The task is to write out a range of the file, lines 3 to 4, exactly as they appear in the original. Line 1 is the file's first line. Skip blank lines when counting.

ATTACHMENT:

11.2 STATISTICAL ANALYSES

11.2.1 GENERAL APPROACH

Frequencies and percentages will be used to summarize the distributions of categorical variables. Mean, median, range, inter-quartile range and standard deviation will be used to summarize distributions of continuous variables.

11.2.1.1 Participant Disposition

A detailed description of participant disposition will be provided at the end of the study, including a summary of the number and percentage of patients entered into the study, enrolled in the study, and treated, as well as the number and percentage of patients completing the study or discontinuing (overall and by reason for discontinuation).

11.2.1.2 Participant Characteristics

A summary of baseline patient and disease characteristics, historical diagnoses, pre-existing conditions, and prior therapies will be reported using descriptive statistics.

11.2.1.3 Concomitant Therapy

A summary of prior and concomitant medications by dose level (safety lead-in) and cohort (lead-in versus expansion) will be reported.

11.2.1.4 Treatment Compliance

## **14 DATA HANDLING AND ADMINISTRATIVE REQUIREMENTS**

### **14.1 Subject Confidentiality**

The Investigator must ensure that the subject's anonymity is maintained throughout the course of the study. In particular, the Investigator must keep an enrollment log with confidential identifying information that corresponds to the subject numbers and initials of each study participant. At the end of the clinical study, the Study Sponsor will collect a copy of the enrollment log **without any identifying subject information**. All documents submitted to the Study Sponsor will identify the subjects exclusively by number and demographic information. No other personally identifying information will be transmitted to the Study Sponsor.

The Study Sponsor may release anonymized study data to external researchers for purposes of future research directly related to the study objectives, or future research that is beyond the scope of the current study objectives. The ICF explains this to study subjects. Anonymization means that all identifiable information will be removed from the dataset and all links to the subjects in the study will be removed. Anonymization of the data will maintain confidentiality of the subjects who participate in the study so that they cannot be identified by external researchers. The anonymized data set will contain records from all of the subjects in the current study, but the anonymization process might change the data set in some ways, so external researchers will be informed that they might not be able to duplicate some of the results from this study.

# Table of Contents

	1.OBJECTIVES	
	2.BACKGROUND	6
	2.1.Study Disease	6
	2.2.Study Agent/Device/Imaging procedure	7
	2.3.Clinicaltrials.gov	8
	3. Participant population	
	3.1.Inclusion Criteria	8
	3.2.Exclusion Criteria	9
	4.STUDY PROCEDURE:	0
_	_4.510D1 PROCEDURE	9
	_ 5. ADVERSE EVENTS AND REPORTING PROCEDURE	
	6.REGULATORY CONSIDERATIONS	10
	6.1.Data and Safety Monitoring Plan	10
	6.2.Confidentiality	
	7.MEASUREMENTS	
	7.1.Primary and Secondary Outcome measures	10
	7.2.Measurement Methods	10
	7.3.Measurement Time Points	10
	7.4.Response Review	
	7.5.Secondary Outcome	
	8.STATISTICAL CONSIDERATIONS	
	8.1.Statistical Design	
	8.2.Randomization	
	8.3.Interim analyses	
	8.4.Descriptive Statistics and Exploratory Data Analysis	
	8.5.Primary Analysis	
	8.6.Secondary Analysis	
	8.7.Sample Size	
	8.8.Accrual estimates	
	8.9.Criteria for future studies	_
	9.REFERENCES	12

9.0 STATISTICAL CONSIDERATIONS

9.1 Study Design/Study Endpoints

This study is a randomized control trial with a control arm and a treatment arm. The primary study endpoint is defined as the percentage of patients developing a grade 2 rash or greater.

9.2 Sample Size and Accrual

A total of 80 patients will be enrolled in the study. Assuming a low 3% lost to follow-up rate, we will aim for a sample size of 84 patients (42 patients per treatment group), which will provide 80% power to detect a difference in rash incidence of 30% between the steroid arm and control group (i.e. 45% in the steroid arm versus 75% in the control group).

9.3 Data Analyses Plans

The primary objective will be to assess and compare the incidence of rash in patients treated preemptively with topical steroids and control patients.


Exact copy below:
Frequencies and percentages will be used to summarize the distributions of categorical variables. Mean, median, range, inter-quartile range and standard deviation will be used to summarize distributions of continuous variables.

11.2.1.1 Participant Disposition